Super Bowls

Today’s toilets are more than just efficiency experts
By Alice Liao
January 17, 2013

There’s a reason why when we talk toilets, we talk numbers or, more specifically, gallons per flush (gpf). According to statistics released by the American Water Works Foundation in 1999 and still widely quoted throughout cyberspace (and on the EPA’s website), toilets account for 26.7 percent of all residential indoor water use, making them the main source of water consumption in the home. Sure, today’s toilets offer more than just sophisticated flushing systems, but when asked about trends, industry experts agree efficiency is king.


So where are we in terms of loo efficiency? The national standard is currently 1.6 gpf, but California and Texas, as well as municipalities such as New York City, have upped the ante, passing legislation that will require all toilets sold and installed on or after a certain date—in many cases, January 1, 2014—to be high-efficiency with a flush rate of 1.28 gpf. Most industry insiders predict it’s just a matter of time before that becomes the benchmark for the country, but until then, WaterSense-labeled models are already there and come in a variety of styles and price points, taking the pain and guesswork out of selection. With water shortages anticipated in 36 states by next year, making the transition should be a no-brainer for consumers. However, those scarred by the poor flushing performance of low-flow toilets from the 1990s may require some convincing.

Not a problem, noted industry members. Recent engineering and design developments have resulted in high-efficiency toilets (HETs) that out-flush their water-guzzling predecessors, said Bill Strang, SVP of operations, TOTO USA, and have the test scores to prove it. While WaterSense requires the ability to clear at least 350 grams of bulk waste with 1.28 gallons of water in a single flush, many qualified HETs have achieved Maximum Performance (MaP) scores beyond that, handling as much as 1,000 grams—which is significant for manufacturers and, hopefully, consumers. As Brian Hedlund, senior product manager, Kohler, noted, the MaP score “is kind of the arms race of the toilet industry because it’s the only third-party way we have of talking about toilet performance.”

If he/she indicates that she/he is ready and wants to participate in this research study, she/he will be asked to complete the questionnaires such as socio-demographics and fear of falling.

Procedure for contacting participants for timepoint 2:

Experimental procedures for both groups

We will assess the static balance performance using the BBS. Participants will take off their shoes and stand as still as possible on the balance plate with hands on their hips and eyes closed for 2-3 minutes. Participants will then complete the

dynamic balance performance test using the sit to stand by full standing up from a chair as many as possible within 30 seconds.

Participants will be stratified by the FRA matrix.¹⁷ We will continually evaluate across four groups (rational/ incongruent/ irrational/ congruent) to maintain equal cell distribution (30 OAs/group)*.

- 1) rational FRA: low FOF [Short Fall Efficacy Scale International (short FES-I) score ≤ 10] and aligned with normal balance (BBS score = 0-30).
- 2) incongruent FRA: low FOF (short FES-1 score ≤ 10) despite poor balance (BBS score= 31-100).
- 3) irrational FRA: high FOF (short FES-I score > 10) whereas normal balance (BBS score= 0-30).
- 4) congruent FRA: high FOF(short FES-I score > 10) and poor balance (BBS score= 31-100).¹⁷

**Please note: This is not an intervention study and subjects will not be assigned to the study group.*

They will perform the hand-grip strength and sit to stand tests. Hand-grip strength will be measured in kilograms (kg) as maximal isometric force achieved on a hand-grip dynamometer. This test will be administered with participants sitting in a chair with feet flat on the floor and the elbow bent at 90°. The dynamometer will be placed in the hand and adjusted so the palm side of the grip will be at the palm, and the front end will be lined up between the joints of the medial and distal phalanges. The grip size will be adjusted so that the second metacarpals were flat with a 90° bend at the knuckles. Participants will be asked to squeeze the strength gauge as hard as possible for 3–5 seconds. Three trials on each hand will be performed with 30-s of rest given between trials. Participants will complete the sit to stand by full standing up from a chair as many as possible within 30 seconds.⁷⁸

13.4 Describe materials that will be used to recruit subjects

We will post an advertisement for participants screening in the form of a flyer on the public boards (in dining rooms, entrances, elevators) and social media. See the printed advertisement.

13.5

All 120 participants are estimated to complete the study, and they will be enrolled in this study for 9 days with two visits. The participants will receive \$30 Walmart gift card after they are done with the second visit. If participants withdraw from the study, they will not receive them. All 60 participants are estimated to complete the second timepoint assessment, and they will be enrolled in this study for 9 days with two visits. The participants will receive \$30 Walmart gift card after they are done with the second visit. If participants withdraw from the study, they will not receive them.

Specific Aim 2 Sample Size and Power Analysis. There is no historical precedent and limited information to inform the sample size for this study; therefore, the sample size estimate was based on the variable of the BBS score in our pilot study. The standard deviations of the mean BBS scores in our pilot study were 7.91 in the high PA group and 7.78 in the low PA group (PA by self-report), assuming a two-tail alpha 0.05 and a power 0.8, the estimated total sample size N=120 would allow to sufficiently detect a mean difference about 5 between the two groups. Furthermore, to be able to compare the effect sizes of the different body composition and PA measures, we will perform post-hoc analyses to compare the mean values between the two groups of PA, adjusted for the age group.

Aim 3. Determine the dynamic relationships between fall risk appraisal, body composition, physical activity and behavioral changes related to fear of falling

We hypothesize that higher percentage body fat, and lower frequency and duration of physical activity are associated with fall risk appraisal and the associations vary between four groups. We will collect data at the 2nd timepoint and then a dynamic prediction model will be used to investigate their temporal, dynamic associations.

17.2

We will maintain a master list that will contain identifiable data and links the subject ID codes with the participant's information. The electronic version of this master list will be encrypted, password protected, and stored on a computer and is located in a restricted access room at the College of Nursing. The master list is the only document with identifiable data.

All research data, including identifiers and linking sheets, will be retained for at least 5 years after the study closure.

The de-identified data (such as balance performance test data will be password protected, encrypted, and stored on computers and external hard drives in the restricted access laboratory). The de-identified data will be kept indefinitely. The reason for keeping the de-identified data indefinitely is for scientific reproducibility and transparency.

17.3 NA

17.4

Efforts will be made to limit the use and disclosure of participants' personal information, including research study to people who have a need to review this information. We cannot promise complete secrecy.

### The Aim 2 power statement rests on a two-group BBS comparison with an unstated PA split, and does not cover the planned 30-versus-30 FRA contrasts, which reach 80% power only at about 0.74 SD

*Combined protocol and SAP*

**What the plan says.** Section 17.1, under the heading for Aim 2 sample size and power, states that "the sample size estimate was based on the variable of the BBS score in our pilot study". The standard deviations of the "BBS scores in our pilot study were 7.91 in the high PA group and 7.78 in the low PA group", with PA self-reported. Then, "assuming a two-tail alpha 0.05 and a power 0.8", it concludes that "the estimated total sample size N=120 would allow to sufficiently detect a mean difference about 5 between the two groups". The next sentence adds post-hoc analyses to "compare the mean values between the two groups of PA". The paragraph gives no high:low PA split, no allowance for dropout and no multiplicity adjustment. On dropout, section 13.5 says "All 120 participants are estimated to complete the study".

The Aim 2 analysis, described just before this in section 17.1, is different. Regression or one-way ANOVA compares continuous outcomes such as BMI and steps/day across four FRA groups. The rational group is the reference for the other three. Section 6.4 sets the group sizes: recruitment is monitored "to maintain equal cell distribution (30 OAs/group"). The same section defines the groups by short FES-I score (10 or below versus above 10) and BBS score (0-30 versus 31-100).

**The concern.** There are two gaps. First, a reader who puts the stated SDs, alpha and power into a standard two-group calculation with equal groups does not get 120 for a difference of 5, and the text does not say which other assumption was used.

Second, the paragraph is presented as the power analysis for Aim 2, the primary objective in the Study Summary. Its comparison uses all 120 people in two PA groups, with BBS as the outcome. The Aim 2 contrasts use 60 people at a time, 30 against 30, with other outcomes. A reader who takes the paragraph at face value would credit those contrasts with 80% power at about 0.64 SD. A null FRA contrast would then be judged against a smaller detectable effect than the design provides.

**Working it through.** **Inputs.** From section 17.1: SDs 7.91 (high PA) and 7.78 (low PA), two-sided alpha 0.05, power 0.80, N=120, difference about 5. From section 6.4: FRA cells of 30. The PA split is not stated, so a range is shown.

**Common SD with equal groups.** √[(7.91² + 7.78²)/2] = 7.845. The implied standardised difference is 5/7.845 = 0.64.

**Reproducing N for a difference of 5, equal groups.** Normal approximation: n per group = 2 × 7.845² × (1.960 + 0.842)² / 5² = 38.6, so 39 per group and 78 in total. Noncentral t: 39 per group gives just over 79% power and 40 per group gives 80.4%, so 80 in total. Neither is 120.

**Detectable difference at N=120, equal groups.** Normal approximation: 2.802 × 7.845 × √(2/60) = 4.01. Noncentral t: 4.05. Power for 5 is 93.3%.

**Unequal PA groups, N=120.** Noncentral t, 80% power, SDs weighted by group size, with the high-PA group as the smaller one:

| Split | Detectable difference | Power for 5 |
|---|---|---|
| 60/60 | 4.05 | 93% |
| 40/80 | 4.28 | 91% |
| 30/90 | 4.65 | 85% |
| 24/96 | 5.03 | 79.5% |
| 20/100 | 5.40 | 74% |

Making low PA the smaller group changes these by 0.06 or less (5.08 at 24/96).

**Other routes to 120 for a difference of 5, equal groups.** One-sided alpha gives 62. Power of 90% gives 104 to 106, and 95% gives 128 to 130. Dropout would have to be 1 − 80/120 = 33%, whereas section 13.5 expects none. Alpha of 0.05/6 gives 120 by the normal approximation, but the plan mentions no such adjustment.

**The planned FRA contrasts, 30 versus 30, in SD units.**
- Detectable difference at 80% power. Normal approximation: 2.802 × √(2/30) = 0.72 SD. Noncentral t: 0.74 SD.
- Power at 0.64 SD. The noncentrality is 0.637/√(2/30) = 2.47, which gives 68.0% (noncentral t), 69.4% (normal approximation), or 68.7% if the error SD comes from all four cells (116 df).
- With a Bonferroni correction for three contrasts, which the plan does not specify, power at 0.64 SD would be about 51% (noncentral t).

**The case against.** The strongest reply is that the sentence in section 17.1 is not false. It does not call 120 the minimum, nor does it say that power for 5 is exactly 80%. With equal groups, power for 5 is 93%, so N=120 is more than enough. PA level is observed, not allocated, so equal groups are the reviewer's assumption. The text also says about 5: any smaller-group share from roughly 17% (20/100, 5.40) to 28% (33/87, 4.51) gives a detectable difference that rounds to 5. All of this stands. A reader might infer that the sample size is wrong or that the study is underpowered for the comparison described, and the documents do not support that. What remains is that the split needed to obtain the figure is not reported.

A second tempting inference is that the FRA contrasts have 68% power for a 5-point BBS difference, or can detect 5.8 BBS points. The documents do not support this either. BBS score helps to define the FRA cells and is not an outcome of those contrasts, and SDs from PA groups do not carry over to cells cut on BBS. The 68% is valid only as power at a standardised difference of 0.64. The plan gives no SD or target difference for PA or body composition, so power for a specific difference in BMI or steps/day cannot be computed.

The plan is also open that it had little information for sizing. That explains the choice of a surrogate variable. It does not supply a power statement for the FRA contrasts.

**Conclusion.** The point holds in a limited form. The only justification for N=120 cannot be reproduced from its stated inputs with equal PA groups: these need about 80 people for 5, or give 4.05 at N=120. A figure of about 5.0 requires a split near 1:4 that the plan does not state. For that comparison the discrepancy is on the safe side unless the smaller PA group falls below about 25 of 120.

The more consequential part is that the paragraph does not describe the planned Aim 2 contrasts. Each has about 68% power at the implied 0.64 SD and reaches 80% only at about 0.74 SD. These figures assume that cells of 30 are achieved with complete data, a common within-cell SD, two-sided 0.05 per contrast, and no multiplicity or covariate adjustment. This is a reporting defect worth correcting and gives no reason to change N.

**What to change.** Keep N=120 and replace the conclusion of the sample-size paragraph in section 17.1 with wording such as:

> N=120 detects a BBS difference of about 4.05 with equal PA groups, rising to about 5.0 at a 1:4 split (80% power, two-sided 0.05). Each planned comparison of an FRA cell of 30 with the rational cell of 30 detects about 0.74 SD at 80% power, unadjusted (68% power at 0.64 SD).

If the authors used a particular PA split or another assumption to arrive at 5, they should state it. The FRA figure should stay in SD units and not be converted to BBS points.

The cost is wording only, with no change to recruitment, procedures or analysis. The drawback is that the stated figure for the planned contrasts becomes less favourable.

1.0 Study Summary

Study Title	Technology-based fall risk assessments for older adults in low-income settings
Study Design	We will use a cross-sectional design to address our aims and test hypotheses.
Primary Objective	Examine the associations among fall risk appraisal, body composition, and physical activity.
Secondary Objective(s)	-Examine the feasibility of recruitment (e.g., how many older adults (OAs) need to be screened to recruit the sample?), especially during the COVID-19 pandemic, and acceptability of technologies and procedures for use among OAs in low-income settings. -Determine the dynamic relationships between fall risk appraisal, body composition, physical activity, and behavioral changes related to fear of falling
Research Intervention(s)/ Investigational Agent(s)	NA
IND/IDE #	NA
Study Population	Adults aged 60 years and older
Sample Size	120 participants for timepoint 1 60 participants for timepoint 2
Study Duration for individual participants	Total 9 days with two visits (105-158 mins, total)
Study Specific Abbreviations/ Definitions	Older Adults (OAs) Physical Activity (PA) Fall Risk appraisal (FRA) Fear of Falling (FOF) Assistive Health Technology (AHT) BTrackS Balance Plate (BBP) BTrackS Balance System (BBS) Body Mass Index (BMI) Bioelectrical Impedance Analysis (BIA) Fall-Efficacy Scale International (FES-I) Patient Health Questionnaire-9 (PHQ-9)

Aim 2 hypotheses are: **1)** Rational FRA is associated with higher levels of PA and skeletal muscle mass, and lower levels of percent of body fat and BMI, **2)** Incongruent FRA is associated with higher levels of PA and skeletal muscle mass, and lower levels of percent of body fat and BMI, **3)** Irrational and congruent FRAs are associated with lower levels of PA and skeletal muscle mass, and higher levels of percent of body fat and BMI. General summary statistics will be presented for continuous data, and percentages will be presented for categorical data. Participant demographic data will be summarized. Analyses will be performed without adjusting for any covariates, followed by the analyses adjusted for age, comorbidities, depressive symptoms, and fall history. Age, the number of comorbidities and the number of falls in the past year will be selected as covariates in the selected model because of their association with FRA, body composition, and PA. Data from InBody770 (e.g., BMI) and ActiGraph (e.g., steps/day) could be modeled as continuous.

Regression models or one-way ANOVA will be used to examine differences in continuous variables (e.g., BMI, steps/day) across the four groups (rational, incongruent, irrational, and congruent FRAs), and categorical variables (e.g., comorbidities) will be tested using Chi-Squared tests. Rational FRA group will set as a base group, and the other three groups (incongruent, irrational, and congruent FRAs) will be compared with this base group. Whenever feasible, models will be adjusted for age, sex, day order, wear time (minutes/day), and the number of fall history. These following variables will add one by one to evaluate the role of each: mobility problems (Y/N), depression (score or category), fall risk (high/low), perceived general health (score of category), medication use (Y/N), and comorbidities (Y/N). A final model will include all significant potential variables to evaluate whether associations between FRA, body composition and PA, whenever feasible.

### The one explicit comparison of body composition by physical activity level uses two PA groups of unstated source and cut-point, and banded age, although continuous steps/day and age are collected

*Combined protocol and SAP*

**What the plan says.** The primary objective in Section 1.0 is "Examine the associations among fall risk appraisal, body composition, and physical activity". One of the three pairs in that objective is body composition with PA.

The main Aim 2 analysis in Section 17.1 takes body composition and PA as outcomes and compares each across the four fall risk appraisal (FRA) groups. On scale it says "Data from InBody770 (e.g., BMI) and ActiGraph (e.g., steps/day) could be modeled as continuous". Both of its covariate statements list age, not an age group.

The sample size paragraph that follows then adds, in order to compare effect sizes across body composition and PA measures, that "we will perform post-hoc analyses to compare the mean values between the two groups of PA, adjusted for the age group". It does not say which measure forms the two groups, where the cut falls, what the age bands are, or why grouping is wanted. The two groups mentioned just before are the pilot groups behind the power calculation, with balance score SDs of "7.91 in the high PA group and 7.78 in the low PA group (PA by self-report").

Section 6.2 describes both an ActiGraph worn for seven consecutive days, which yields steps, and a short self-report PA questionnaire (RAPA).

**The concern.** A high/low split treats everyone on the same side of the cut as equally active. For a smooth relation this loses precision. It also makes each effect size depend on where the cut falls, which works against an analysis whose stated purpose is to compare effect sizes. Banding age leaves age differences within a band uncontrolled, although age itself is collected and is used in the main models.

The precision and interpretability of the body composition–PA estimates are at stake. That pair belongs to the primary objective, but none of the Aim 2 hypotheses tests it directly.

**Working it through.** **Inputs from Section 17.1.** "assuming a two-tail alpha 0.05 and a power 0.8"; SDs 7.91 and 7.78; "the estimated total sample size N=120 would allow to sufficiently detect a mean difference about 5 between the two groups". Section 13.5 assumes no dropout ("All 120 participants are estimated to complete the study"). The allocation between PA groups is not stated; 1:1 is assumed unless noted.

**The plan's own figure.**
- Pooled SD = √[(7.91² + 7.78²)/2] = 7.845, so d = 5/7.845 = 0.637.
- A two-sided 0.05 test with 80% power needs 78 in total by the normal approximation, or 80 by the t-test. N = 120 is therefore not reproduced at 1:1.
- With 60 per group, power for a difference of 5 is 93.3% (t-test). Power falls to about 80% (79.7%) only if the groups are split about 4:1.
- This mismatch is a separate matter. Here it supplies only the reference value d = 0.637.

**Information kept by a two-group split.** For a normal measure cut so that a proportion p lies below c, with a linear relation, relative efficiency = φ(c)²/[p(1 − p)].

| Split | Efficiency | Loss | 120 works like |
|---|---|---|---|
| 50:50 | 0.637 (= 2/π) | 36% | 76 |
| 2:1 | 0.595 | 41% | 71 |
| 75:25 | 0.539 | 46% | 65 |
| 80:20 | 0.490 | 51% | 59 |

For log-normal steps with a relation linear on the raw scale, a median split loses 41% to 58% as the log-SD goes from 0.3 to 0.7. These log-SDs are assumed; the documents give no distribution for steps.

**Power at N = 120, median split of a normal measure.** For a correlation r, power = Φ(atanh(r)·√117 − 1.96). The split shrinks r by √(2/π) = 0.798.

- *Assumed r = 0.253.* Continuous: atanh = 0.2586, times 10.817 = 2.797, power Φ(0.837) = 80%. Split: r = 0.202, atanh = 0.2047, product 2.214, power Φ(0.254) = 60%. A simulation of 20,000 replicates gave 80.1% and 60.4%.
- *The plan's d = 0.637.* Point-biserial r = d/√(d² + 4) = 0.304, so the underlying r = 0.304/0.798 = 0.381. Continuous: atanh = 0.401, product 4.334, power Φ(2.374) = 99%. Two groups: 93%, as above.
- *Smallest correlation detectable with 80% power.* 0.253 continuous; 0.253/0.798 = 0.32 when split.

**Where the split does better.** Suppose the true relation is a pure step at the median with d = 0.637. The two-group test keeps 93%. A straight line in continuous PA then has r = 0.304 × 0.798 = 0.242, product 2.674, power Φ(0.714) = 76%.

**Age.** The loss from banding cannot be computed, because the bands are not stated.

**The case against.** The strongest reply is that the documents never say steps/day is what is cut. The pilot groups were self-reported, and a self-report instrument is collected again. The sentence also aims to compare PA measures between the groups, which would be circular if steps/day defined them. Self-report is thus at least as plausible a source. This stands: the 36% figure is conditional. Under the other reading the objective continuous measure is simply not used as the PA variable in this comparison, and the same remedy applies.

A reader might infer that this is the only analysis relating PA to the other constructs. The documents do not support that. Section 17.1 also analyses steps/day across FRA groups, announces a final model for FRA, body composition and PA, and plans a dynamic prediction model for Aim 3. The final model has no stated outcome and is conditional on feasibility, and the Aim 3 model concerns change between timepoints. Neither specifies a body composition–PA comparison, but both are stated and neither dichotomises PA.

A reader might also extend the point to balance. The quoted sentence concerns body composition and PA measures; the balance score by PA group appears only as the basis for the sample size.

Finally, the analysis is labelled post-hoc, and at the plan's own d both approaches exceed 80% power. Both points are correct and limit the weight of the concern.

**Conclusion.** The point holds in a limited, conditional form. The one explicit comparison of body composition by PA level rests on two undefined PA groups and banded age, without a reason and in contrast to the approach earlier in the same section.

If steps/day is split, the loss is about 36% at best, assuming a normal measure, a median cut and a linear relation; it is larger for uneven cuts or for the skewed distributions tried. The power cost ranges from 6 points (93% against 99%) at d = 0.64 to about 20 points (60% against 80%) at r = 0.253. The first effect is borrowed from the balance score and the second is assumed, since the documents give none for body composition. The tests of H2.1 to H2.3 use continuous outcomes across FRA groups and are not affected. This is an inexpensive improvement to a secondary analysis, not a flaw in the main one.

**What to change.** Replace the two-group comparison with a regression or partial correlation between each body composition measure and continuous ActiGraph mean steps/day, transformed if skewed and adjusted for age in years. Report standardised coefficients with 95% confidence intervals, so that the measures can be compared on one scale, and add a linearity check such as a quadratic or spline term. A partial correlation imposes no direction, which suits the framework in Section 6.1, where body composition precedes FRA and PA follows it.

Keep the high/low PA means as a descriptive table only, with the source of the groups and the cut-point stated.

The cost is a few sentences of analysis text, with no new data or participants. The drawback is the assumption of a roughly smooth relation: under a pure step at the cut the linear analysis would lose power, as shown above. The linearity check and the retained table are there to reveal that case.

MaP scores aside, manufacturers are finding other ways of touting performance, citing conveniences such as ease of cleaning, which “is the next big trend,” said Gray Uhl, design director for American Standard Brands. On this front, a bowl shaped to maximize the water spot is ideal, noted Kevin McJoynt, VP of marketing, Gerber Plumbing Fixtures. The larger the water spot, the less exposed vitreous china there is for waste to cling to. Companies have also introduced glazes to ensure a super-smooth surface on the bowl interior and reconfigured the rim and rim holes to create a more forceful rinse. On toilets with seats, soft-close functionality, improved seat attachment and easy removability for cleaning all contribute to a better user experience, as do comfort-height designs, which are ever popular. Space-saving wall-hung models are seeing an increase in sales, particularly in urban areas, but account for only a small portion of the market.

Naturally, no toilet discussion would be complete without a mention of bidet seats and toilets with bidet functions, which continue to grow their following. The latest not only optimize user comfort and hygiene but also help with cleaning by, for example, spritzing electrolyzed water on the bowl to protect against bacteria and marking or employing UV light to disinfect wands. Many experts point to the benefits of bidet seats for the aging population but note that more education is necessary for adoption.

These types of products may also help lighten the burden on our infrastructure if and when HETs become the national standard. With less water running through our homes to carry away waste, washing may be preferable to wiping, especially as more consumers are turning to thick disinfecting wipes, instead of toilet paper, to clean themselves. Notably, the issue of drain-line carry was recently the focus of an industry-wide study, for which results are imminent. Simply put, how low can we go? Testing is being conducted to determine that magic number, but for now, 1.28 HETs offer a simple way for consumers to cut their water use, save a little money and do their share for the planet.

Click here for the latest in stylish, water-saving toilets.

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